I also serve as a mentor for College of Forestry undergraduates earning independent project credits, advise graduate students and serve on graduate committees, and have a role on the College of Forestry’s Natural Resource Curriculum Committee.”

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What made you get into your field of expertise in environmental interpretation?

“For as long as I can remember, I’ve always had an interest in natural resources. Back in my undergraduate years – when dinosaurs still roamed the Earth – I was lucky enough to participate in field studies and ecological research. I thoroughly enjoyed those projects and took full advantage as my time allowed. One day, when I lived in Minneapolis, I was asked to present at a local grade school about my experiences with humpback whales and whale researchers. That was a wonderful experience and a turning point, in a way. I was hooked, and my connection to natural resource education and environmental interpretation more or less snowballed from there. I pursued graduate work in natural resource communication and interpretation and found that it was a wonderful and effective way to combine my interests in natural resources and natural resource communication.”

What do you like most about instructing Forest Ecosystems and Society courses online?

“While I thoroughly enjoy teaching in both the on-campus and online settings, there is one particular aspect of online instruction that cannot be duplicated on campus. Online courses typically bring in a cadre of students from all corners of the United States, and in some cases other countries. I love meeting the wide array of students and learning about the places, experiences and interests they represent. This lends a dynamic and inspiring aspect to online learning, and I never get tired of it.”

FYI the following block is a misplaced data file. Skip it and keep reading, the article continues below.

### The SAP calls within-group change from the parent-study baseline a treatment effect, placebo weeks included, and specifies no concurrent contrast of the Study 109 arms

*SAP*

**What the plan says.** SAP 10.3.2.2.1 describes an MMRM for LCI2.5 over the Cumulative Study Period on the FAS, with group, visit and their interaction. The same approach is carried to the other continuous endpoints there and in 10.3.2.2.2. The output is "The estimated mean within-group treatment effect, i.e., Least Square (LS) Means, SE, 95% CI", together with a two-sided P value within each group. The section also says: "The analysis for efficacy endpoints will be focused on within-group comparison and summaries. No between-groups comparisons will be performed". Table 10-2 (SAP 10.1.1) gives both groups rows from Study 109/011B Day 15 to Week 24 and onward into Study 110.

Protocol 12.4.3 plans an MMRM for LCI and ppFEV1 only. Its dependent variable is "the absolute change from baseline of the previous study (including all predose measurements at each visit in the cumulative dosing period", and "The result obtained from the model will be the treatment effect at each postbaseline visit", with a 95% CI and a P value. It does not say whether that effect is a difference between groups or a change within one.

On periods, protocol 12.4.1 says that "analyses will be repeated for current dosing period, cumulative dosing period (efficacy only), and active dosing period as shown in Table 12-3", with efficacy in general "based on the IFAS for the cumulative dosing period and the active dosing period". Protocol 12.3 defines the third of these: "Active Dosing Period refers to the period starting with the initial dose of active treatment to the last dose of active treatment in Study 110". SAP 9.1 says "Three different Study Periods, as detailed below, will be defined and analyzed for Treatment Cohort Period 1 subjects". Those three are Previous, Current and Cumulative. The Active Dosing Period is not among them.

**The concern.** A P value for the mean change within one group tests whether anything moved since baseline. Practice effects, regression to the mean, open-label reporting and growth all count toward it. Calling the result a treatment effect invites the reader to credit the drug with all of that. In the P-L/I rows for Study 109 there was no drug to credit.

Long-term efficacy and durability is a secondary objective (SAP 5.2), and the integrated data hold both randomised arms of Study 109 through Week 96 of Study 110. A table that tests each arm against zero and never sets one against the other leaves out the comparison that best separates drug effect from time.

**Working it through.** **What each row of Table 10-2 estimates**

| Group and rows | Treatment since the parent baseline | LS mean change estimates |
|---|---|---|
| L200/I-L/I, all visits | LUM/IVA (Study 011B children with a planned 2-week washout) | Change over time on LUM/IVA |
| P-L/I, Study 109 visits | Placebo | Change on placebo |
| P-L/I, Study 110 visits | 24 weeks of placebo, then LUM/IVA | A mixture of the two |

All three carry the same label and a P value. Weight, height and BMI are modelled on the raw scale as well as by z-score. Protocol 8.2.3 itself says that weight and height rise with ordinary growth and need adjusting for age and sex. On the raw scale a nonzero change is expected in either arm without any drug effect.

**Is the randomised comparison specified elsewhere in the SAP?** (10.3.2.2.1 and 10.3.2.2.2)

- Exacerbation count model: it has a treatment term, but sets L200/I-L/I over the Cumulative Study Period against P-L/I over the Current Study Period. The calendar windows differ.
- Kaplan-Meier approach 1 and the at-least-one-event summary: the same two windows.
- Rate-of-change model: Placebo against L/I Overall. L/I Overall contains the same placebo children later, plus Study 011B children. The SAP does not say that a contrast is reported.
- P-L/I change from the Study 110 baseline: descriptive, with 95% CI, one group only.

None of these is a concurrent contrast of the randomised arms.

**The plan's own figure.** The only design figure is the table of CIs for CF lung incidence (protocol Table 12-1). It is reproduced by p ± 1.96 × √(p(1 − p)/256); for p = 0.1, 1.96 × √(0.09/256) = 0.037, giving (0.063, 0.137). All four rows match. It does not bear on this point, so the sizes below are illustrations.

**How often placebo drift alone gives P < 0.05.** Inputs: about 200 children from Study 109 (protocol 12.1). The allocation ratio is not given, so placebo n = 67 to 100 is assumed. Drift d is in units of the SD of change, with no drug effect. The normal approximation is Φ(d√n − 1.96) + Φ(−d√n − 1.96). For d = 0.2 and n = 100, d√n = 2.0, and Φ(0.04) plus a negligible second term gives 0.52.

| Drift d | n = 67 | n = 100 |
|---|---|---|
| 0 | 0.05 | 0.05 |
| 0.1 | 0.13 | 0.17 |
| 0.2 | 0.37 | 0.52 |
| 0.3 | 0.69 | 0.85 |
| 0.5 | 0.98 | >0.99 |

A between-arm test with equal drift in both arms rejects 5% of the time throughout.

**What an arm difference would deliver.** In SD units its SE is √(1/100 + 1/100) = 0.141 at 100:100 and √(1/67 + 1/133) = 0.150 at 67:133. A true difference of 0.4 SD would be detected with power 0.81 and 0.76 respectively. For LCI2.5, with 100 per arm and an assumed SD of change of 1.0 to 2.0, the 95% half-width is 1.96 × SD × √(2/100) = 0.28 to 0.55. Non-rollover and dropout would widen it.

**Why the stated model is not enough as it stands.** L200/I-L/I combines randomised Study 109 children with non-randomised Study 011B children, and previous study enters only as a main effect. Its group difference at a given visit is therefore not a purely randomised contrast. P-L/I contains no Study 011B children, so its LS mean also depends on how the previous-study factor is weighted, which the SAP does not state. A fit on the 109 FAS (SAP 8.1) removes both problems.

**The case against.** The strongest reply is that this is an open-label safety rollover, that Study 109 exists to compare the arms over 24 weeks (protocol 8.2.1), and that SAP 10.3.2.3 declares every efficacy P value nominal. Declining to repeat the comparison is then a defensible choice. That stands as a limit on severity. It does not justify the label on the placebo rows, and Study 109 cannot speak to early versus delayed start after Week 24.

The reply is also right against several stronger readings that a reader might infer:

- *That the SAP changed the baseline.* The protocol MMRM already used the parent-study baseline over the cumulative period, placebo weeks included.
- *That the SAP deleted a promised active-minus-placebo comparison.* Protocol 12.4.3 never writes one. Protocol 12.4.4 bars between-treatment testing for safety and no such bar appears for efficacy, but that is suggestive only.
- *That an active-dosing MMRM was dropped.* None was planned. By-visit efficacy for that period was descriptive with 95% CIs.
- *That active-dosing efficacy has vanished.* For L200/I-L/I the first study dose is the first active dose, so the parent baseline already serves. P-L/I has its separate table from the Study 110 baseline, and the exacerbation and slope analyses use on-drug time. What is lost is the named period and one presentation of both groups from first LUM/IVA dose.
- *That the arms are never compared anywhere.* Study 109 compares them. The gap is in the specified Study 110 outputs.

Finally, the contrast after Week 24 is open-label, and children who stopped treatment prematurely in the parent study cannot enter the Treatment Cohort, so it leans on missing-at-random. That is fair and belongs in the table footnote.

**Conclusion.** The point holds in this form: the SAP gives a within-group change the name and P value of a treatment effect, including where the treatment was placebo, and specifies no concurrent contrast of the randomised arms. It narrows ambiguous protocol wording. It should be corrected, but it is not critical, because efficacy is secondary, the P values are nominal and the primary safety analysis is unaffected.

What are the benefits of online learning?

“One obvious benefit is that students can engage with content according to their own schedule. Then, OSU Ecampus does a wonderful job of helping instructors design courses that are engaging and infused with a range of multimedia tools. This helps ensure that courses cater to the various learning styles represented within the student body.”

How do you build a genuine connection with students who, in many cases, you’ll never meet in person?